by Lucy Williamson, Registered Nutritionist
Summer is here and watercress is now growing abundantly in mineral-rich spring water in the UK!
Watercress, a highly nutritious and British leafy green, is packed with more antioxidants than the rest of the Brassica family it belongs to (cauliflower, broccoli, sprouts, spring greens etc) and current, exciting research is continuing to show its many health benefits.
But what are Antioxidants and why do we need them?
Just as chopped apples turn brown when exposed to oxygen in the air, we too are constantly exposed to ‘free radicals’ which cause damage to our cells, proteins and DNA, in a process known as ‘Oxidative Stress’. We use and recycle, key antioxidants like Vitamin C, E and A in the food we eat, to neutralise these free radicals and so reduce oxidative stress. (Interestingly, most animals make their own Vitamin C) When these internal defence mechanisms are overwhelmed, extra antioxidants from food such as watercress play a key role in our long-term health because oxidative stress can increase the risk of some cancers, heart disease and stroke, and quicken the ageing process. For the record, sources of free radicals can be excessive intake of sugars in high energy food, smoke inhalation and other air pollutants, alcohol, UV radiation from the sun and lack of sleep. They can even be exercise-induced. All in all, part of our every-day lives.
So why is watercress so beneficial?
Natural plant chemicals in watercress are activated upon chewing, or digestion by our gut bacteria, to the peppery-tasting antioxidant, Isothiocyanate. Current research is demonstrating this antioxidant to be particularly effective in protecting against cell DNA damage which can lead to some cancers such as Colon Cancer.1 Watercress is also an excellent source of the Vitamin A precursor, beta-carotene as well as Lutein, both of which have antioxidant properties. And it doesn’t stop there – it’s high fibre too, so great for digestive health and a good source of Vitamins E and C, and potassium for heart health.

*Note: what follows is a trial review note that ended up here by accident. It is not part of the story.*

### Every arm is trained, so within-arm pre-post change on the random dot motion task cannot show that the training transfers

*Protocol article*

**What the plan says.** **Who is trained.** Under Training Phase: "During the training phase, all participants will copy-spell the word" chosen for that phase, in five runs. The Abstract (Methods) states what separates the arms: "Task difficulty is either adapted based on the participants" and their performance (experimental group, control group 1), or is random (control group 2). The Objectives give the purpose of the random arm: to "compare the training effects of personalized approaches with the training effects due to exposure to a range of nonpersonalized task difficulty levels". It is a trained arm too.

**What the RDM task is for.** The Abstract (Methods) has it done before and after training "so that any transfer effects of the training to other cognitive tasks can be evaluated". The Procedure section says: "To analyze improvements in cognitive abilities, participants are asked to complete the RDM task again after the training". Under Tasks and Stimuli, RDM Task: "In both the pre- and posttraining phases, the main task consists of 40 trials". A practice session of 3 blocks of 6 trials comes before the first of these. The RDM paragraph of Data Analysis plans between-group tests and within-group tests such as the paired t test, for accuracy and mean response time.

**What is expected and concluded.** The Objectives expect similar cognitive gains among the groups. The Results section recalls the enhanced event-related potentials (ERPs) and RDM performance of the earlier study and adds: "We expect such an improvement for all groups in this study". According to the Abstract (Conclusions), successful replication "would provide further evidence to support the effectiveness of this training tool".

The Watercress Company based in Dorchester and a member of Love British food, is an innovative British watercress producer with main farms in Dorset and Hampshire. To ensure year-round supply they also have farms in Spain and Florida. They supply small grocers through to national supermarkets and work extensively to promote the health benefits of their product, currently partnering with their local Dorset County Hospital to supply watercress smoothies! They also grow wasabi and baby leaf salad. You can read more about their aims and achievements here.
Seasonality is key to healthy eating – getting the best quality nutrients, at their most plentiful and cheapest. Watercress, in season now, can be enjoyed
in the diet in so many ways – as a salad with trout and horseradish, in smoothies mixed with garden peas and blueberries for example or try this delicious
Watercress, garden mint and pea dip:
Blanch 1 cup of frozen or fresh peas for 4 minutes. Whizz with a handful of watercress, freshly picked garden mint, olive oil to desired consistency and
S&P to taste. Delicious!
Make the most of this fabulous British green this summer!
1 Gill, C.I.R., Haldar, S., Boyd, L.A., Bennett, R., Whiteford, J., Butler, M., et al (2007) Waercress supplementation in diet reduces lymphocyte DNA damage and alters blood antioxidant status in healthy adults Am
J Clin Nutr 85:504 –10
Lucy is a Registered Nutritionist working to inform and inspire better health for all and is always delighted to answer queries: email@example.com https://lwnutrition.co.uk